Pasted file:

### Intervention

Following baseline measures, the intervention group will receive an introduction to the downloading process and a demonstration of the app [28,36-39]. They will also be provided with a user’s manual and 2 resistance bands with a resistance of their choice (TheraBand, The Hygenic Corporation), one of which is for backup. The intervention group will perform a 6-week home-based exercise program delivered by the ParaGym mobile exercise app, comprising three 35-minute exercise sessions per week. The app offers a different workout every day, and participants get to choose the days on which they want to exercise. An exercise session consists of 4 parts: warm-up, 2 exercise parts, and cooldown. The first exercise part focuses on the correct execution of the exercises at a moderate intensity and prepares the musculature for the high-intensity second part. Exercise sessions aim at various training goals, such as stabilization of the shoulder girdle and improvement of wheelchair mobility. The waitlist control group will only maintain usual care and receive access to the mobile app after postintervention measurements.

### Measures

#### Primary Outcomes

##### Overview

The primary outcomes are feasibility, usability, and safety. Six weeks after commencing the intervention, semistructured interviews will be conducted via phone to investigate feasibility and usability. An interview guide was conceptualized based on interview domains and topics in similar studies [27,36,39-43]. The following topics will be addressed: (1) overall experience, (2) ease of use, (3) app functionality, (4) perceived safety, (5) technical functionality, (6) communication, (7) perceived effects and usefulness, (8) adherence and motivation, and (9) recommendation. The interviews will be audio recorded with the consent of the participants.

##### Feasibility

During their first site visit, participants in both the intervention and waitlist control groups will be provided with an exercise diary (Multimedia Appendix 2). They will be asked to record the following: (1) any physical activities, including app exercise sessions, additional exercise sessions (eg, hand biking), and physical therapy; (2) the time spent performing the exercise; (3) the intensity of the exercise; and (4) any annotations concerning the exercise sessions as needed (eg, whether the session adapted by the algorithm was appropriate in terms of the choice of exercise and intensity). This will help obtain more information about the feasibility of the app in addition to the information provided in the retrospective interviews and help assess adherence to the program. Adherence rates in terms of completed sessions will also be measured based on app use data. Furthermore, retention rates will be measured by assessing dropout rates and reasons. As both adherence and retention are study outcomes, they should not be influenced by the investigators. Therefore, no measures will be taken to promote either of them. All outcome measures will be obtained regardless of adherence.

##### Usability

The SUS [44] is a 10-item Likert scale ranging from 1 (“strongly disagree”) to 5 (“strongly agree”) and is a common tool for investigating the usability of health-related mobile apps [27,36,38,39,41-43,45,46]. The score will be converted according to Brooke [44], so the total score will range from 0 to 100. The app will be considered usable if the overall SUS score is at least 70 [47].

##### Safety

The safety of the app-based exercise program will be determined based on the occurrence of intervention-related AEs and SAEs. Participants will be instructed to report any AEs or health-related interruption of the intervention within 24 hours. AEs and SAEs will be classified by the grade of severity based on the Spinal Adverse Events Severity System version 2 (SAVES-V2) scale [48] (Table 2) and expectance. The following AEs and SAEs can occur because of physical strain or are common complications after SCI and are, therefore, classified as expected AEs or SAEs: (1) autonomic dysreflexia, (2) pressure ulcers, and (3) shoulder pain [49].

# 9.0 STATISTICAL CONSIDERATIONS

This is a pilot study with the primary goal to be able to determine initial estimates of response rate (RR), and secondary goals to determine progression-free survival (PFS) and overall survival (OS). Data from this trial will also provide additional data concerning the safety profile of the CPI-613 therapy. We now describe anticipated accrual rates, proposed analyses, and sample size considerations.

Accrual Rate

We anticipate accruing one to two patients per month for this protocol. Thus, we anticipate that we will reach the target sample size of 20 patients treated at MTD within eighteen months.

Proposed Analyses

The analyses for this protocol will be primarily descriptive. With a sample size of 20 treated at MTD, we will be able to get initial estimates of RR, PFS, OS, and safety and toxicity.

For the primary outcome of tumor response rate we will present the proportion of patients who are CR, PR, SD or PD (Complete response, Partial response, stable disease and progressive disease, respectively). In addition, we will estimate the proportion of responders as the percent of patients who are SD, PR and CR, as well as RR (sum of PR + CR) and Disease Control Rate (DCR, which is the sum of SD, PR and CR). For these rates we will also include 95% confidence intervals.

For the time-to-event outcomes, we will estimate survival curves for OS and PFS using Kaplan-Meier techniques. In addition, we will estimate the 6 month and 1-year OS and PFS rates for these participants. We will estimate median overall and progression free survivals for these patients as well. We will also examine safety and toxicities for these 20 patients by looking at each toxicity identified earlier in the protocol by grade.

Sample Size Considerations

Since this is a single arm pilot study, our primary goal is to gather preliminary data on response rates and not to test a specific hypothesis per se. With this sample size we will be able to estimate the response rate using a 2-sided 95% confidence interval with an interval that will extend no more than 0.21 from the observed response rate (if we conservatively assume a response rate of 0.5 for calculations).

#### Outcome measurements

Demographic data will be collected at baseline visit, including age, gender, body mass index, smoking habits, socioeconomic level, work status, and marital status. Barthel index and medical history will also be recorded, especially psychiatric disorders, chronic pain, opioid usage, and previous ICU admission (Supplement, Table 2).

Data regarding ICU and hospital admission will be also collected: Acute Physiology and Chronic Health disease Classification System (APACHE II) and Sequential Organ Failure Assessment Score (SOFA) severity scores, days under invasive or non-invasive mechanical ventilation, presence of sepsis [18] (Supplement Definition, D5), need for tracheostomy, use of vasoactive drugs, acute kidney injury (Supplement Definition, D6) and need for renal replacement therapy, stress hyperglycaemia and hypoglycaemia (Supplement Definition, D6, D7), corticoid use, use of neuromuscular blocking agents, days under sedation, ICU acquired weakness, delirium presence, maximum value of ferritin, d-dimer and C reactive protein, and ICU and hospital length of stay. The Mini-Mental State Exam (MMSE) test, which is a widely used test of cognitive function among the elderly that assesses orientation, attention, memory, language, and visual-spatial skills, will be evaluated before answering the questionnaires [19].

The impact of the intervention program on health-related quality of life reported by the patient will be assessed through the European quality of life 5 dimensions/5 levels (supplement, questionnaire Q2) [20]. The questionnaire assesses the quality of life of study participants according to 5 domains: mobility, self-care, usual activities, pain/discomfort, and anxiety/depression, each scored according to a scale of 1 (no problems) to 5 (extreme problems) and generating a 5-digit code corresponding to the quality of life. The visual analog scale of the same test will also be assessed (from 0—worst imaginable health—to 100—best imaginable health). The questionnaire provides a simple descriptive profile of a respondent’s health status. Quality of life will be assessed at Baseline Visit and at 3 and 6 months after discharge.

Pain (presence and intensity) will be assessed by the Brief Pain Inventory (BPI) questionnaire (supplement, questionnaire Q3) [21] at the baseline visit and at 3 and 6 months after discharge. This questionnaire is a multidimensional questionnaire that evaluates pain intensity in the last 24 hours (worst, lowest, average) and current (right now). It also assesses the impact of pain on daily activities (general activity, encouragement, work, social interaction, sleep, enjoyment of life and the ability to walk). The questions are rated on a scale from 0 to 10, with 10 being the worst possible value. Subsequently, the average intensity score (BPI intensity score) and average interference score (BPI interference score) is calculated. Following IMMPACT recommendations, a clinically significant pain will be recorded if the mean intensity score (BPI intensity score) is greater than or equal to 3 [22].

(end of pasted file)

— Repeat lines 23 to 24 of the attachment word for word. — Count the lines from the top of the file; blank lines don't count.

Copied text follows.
#### Outcome measurements

Demographic data will be collected at baseline visit, including age, gender, body mass index, smoking habits, socioeconomic level, work status, and marital status. Barthel index and medical history will also be recorded, especially psychiatric disorders, chronic pain, opioid usage, and previous ICU admission (Supplement, Table 2).